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Scotch Whisky Cocktails

brewer pic

Mix With:

Original recipe calls for



16 year old



Aristocrat Stinger

While the genesis of the Stinger is unknown, its reputation as a cocktail for the elite clearly was established by Reginald Vanderbilt's documented fondness for the drink, as he held court at The Colony in New York back in the early 1920's.  A reincarnation of this flagging American classic has taken on a decidely Scottish twist in the hands of Australian bartender Adam Brewer.  His creation the "Aristocrat Stinger", helped Brewer win his countries' finals in a Diageo competition designed to celebrate the global art of bartending. Off to a great start on his career, Brewer a bartender for less than four years, now has the chance to compete with 28 other talented mixologists for the coveted title of World Class Bartender of the Year, this fall in Greece.

Brewer tells us that the Aristocrat Stinger was inspired by the flavors in Lagavulin scotch.  He wanted to draw out the chocolate and sherry characteristics of this 16 year old malt.  Mint was chosen to mimic the fresh sea air phenols that come through this whisky.  Since the Lagavulin distillery sits near the Dunyvaig Castle reputed to be a stronghold of Scottish Aristocrats in times of battle, the name easily followed.

With an unabashed service driven perspective on his career, Brewer's goal is to be the host "who throws the best party in town every night of the year".  Lucky patrons of the Sling Lounge in Brisbane might even get to try another one of his scotch based cocktails, as malt whisky is one of his favorites for its range and versatility of flavors. Brewer is also an aspiring master of cocktail and food pairings, which is one of the trends of the moment on the Australian cocktail scene.  In addition to a love of cooking, Brewer plays guitar, enjoys long rides on his recently restored motorbike and haunts Brisbane's antique stores to add to his extensive vintage glassware collection.  Favorites among his 120 treasures are a $240aud Royal Doulton crystal brandy balloon and a frosted champagne flute in the form of a naked lady.


Makes 1 drink

1.5 oz. (45ml) Lagavulin 16 year old

0.3 oz. (10ml)  White Creme de Menthe (preferably Vedrene Liquers)

0.1 oz. (5ml)  Oloroso Sherry

2 Dashes of Chocolate Bitters (preferably Scrappys)

1 Large lemon peel


Add all ingredients to a chilled shaker and stir with ice.  Strain into a chilled cocktail glass such as the vintage champagne saucers shown in the picture.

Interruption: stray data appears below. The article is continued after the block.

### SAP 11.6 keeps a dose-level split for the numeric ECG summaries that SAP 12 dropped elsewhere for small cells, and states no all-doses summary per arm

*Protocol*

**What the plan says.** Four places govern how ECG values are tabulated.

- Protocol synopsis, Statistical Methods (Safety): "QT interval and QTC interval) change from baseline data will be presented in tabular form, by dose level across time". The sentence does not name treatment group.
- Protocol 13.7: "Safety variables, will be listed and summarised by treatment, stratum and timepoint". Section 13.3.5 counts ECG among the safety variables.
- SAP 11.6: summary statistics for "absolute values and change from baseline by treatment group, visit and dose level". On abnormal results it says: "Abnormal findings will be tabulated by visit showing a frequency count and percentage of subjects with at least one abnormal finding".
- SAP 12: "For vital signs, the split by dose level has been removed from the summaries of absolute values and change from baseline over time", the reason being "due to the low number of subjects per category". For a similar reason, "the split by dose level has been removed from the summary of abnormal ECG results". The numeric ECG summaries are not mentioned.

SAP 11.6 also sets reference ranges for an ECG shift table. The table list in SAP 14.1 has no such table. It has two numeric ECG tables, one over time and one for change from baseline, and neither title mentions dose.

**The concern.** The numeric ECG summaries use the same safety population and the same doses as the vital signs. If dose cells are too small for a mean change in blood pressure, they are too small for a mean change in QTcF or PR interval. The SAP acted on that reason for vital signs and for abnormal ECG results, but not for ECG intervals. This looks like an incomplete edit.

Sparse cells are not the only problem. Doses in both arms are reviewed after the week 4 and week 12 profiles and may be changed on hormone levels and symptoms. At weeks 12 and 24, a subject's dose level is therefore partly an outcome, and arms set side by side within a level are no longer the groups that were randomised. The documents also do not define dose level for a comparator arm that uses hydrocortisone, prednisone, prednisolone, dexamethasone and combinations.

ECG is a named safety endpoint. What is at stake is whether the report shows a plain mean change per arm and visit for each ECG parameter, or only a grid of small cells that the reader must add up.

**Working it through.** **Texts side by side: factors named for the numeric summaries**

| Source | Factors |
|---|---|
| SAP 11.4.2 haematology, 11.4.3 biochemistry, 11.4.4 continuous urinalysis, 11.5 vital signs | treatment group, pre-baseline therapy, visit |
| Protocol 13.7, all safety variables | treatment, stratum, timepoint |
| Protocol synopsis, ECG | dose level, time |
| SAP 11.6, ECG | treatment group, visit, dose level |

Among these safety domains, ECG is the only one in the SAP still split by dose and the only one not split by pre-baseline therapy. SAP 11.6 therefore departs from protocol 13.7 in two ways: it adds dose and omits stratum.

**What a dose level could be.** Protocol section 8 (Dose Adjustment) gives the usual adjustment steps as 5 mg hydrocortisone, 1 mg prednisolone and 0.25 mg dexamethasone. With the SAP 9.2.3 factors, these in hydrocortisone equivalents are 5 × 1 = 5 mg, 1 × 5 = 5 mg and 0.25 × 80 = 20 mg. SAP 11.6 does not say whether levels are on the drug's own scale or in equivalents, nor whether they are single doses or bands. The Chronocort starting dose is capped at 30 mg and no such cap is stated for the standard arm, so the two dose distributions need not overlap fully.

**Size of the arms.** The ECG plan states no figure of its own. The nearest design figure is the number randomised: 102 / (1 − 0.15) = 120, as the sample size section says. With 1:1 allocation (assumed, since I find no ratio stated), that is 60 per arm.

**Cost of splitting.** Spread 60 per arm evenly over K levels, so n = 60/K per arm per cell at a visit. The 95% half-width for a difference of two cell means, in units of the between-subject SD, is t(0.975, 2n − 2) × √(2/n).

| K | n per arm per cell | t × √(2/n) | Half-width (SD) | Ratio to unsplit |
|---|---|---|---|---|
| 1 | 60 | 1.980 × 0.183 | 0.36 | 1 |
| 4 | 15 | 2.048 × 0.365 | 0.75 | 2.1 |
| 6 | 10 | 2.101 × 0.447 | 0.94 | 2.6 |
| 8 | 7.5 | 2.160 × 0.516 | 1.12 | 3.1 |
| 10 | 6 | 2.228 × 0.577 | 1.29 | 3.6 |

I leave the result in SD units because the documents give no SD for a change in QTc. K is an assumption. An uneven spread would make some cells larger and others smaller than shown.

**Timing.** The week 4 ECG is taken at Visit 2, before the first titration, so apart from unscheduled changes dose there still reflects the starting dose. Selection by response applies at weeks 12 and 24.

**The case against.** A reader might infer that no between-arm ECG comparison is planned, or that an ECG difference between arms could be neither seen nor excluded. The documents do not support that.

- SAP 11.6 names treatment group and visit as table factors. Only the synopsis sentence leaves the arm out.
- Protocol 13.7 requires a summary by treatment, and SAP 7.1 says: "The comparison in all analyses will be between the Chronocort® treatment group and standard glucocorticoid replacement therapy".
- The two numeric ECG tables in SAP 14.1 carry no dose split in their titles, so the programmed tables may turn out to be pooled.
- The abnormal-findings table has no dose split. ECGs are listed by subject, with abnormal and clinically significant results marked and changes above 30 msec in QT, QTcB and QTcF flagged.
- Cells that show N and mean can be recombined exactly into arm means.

Twist the peel of lemon gently across the top, then throw the peel away.

For the pairing shown above, serve with young venison that has been sliced extremely thin and soaked in alcohol, then removed just before it begins to "chemically cook" in the spirit.  Liberally grate a quality chocolate on top.



 Make With:

Hazelburn 8 Year Old, Glenkinchie 12 Year Old or any sweet or lemony malt. 


Auld Alliance

This recipe was adapted from the Scotch Whisky Association website.  


Makes 1 drink

Juice of half a lemon (about 1 1/2 Tablespoons)

Dash of sugar simple syrup

1/2 shot of Cointreau

3/4 shot of Scotch 



In a shaker add the lemon, sugar syrup, Cointreau, scotch and ice.  Shake until blended.  Pour into highball glass and top off with lemonade.



bberry tartan

 Mix With: 

Original recipe calls for The An Cnoc 12 year old or you may substitute other Highland scotch


Blackberry Tartan

If the end of summer could be bottled and served, it would taste like the Blackberry Tartan.  Plump, ripe berries, a hint of maple syrup, rum and An Cnoc scotch are the ingredients in this vibrant, luscious drink created by Marcine Franckowiak of The Highlands in New York City.

marcineA self proclaimed "liquor dork", Marcine has had a love affair with bartending for 13 years, doing stints behind the bar in places as far flung as Fells Point, San Francisco, London and now the West Village of New York City. As bar manager for The Highlands, she has created 13 original cocktail concoctions and is now challenged to repeat her own success with the new drink menu for a second location "Mary Queen of Scots", due to open on the Lower East Side mid-October.  While The Highlands has a serious single malt attitude, Marcine shared that she will be adding a French twist to the cocktail selection at MQS, which was described to me as a Scottish gastro pub with a rock and roll vibe.

Marcine's talent clearly lies in identifying the uniqueness of each spirit, then finding creative ways to enhance that taste experience on its own or in tandem with other liquors, as in the Blackberry Tartan.  Appleton rum, with its rich almost cognac-like flavor, makes the perfect foil for An Cnoc scotch as one whiskey complements the other whisky yet maintaining their individual flavor integrity.  Tart blackberries are so slightly sweetened with the maple syrup adding a seasonal appeal and character to this drink.

An avid runner who has participated in many marathons,  Marcine is also an accomplished artist with degrees from San Francisco Art Institute and Pratt Institute in Manhattan. You will most likely find her with brush in hand, when she is not tending bar or creating a new liquid masterpiece.


Makes 1 drink

1.5 oz. An Cnoc 12 year old scotch or other Highland scotch

1 oz. Appleton reserve rum

1/2 oz. quality maple syrup

5 ripe blackberries

Dash of Fee Brothers Old Fashion Bitters  


  Add all ingredients and shake vigorously with ice.  Strain into rocks glass with ice and garnish with a blackberry.